He continued, “I see a Mexico that is deepening your democracy. Citizens who are standing up and saying that violence and impunity is not acceptable. A courageous press working to hold leaders accountable. A robust civil society, including brave defenders of human rights who demand dignity and rule of law. Political parties that compete vigorously, transfer power peacefully, and forge the compromise on which progress depends. And even as the work of perfecting democracy is never done—as we know in both our countries—you go forward knowing the truth that Benito Juarez once spoke: ‘democracy is the destiny of humanity.’”
Yet, Obama provided absolutely no specifics – no agenda for advancing trade, no investment in border security, no assistance in developing a rule of law in a country crying out for Justice. Platitudes are what he gave us.
Young Mexican citizens were disheartened by the speech, “How nice that he came to give inspiring speeches, but what’s happening in Mexico is far from what he talked about today,” said Jose Carlos Cruz, a 24-year-old graduate student in international relations who attended the speech, “A really good speech by President Obama, but what Mexico was he talking about?”
The Mexican economy has begun to slow, and the decrease in illegal immigration is more likely a result of demographic changes, the sluggish U.S. economy, and the severe dangers of crossing Mexico than of any improvements inside Mexico itself.
In his speech, Obama praised a growing middle class to which the majority of Mexicans belong. Although it is true that Mexico has a strong manufacturing base that has allowed many Mexicans to prosper, economists say the middle class has been stagnant for years. The World Bank says 49% of the Mexican population lives in poverty.
Stateside, this President continues to offer style over substance on comprehensive border security and immigration reform as well. It is time for him to leave the public speeches behind and learn face to face from this country’s elected legislators what it will take for them to vote yes for border security and immigration reform.
It’s time for the President to meet individually, by telephone and in small groups with Senators and Representatives who will actually vote on the legislation bringing this reform. Arizona’s Senators are leading on this issue and they need his help in meeting with those who actually vote to make public policy in our representational democracy. These 535 voters need personal attention from the President – not more sunny speeches.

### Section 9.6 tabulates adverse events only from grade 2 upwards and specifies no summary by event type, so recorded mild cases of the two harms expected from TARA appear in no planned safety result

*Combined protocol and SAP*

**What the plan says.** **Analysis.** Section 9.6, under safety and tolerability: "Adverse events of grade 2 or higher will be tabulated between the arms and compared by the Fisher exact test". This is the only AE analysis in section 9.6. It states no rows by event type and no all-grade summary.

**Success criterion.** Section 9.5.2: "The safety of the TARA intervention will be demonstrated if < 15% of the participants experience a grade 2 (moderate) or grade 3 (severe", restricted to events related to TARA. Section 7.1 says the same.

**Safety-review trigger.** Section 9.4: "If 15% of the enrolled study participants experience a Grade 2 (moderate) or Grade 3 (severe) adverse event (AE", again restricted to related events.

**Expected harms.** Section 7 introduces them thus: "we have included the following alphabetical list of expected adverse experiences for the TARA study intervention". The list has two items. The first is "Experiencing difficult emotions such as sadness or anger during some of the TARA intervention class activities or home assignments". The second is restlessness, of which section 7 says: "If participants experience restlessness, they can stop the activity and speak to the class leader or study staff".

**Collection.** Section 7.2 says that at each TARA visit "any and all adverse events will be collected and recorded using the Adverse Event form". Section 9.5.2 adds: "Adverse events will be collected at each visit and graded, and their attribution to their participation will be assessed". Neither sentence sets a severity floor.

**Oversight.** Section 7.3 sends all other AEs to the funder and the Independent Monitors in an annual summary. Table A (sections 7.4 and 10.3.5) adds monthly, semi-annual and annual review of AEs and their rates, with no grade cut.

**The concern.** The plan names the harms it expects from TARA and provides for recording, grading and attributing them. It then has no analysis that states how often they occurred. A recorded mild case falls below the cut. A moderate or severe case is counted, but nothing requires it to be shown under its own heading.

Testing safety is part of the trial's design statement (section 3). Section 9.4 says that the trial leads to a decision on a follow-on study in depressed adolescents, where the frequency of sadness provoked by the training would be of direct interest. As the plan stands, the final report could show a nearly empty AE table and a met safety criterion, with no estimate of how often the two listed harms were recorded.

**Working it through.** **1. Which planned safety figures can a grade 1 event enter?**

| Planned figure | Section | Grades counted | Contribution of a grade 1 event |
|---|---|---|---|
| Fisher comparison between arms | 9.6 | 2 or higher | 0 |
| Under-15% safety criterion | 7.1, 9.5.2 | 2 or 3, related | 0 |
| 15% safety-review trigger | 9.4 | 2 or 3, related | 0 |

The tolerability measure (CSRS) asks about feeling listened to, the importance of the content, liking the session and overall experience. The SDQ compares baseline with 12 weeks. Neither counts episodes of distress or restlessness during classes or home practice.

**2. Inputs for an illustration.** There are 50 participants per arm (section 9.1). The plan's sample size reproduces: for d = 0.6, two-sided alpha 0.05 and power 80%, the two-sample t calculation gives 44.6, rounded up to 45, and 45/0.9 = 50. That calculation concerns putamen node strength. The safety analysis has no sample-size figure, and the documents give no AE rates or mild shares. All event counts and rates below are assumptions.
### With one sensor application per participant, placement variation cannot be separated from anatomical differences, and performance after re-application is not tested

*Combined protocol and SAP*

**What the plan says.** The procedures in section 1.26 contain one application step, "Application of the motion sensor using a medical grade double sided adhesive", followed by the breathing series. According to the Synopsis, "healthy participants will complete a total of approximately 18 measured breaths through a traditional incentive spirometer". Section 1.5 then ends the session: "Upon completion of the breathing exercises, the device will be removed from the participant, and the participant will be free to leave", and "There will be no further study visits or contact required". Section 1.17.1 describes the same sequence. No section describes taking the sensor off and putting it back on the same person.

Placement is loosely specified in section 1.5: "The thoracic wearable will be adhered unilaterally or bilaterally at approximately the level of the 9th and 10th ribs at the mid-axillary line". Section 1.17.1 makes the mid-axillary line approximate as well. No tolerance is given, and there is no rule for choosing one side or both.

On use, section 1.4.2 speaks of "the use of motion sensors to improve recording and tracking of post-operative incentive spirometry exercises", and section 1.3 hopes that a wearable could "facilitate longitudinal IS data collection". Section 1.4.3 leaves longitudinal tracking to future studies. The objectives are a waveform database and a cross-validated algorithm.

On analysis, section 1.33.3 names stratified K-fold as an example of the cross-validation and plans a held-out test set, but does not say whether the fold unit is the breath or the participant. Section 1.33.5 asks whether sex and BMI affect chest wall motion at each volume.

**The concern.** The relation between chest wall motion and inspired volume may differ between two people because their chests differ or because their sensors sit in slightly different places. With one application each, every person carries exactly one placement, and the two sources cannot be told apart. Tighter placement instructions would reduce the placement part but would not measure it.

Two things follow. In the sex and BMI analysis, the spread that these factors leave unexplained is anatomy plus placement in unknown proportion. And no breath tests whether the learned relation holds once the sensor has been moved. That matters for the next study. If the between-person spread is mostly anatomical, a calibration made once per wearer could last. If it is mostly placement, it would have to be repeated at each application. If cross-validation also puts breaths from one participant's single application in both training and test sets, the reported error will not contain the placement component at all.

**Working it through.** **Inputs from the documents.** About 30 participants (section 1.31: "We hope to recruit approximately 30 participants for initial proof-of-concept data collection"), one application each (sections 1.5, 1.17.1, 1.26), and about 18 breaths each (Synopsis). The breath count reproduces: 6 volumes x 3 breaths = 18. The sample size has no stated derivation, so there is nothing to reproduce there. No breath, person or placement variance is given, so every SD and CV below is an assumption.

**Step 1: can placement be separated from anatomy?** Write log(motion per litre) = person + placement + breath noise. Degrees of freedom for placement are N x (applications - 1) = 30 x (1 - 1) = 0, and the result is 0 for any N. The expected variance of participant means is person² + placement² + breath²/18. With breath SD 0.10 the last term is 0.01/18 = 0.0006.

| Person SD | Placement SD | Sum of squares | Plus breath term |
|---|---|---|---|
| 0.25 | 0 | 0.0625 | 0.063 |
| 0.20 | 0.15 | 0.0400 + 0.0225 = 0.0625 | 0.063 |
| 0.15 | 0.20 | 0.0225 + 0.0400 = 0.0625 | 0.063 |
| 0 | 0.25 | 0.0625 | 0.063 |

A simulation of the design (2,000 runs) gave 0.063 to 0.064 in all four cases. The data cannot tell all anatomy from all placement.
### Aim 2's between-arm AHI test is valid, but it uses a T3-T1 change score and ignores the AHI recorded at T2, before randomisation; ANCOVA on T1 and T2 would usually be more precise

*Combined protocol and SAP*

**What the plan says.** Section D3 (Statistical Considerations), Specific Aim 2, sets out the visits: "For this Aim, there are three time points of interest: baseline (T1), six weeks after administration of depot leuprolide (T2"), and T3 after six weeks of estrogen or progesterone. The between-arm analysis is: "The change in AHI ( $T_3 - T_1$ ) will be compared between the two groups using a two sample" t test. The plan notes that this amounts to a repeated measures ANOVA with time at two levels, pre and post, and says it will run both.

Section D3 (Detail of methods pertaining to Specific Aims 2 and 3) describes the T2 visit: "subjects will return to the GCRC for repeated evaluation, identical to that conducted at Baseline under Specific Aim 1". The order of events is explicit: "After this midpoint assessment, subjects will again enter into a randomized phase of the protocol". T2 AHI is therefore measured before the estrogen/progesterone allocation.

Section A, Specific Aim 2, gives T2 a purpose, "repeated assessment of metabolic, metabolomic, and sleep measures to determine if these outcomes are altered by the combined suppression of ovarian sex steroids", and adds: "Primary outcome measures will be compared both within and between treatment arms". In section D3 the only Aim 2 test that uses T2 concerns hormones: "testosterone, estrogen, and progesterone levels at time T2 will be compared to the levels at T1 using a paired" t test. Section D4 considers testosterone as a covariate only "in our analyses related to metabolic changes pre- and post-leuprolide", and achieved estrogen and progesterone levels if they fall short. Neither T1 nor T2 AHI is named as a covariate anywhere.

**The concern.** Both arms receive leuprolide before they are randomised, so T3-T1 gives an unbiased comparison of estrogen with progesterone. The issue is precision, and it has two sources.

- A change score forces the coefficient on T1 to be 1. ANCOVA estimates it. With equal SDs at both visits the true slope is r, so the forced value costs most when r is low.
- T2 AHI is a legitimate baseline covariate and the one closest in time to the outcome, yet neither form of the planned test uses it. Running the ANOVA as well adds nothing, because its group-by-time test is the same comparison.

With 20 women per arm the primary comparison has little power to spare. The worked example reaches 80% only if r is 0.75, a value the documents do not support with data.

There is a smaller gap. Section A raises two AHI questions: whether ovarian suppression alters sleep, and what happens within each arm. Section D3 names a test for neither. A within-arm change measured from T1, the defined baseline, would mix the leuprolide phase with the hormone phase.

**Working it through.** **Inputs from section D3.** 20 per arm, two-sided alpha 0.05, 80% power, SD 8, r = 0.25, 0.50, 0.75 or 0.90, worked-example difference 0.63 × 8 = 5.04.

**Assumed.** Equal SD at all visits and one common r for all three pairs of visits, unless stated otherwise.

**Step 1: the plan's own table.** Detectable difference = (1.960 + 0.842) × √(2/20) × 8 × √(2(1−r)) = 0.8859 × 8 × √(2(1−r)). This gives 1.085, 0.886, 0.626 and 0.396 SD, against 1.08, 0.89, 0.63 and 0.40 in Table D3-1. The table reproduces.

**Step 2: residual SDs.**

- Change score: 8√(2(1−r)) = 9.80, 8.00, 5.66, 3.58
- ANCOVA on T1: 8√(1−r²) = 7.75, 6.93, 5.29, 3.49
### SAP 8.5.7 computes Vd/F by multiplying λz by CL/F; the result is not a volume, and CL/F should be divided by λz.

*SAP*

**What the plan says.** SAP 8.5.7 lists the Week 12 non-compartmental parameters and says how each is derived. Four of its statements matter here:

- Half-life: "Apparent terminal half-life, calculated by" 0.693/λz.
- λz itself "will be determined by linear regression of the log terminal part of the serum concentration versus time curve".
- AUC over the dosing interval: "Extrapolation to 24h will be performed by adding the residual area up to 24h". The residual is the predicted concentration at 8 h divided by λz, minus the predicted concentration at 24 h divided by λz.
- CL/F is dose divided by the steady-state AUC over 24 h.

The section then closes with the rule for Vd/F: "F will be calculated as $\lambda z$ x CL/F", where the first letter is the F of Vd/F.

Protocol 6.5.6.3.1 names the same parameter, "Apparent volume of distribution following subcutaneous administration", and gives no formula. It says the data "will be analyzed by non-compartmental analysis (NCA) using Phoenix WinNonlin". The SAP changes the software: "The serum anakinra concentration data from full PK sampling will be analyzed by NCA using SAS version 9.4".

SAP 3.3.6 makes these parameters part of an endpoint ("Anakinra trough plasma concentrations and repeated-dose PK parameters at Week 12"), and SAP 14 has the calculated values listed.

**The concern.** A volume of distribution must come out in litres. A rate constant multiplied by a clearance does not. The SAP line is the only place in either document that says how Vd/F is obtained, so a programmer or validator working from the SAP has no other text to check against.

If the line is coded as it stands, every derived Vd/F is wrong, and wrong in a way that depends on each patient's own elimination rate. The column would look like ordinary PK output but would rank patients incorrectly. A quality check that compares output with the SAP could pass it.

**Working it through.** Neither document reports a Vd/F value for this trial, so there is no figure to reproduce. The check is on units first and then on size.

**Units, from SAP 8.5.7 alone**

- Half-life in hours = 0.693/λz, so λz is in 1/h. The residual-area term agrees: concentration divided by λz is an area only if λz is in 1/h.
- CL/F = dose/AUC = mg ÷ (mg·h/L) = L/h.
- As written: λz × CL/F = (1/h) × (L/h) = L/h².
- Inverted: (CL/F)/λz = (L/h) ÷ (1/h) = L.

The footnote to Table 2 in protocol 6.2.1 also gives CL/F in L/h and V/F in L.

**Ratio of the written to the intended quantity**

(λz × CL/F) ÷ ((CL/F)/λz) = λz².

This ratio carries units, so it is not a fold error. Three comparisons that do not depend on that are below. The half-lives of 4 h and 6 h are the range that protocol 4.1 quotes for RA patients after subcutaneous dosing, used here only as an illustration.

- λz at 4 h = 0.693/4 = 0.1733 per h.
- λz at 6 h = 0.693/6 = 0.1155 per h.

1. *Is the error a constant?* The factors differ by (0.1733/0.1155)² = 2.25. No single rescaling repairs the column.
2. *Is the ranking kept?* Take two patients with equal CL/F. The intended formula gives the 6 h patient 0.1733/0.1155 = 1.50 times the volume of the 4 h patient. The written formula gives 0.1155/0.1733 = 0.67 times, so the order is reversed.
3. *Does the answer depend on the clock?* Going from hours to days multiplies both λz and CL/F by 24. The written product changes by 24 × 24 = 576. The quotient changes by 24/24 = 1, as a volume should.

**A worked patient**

Border security and immigration reform is paramount in Arizona because we need to protect our citizens who live and work in Southern Arizona – where illegal aliens (politely called migrant or undocumented workers) and criminal smugglers of narcotics and currency trespass on their property each day. Saying nice things in Mexico and refusing to visit Arizona will not fix this problem.
There are ample opportunities for the President to lead. He could fight for the rule of law and a real middle class in Mexico. He could fight to mandate E-Verify and real employer sanctions nationwide (they have worked here in Arizona). He could reform the immigration system to supply the temporary workers from Latin America needed in our booming agricultural industry, and the foreign-born engineers, doctors and scientists educated here in the United States to fuel our growing knowledge-based economy.
All of these are accomplished with actions – not more words. President Obama cherishes President Lincoln’s legacy. Lincoln worked with some of the worst representatives our county has ever offered; surely the President can work with our 21st Century Legislature.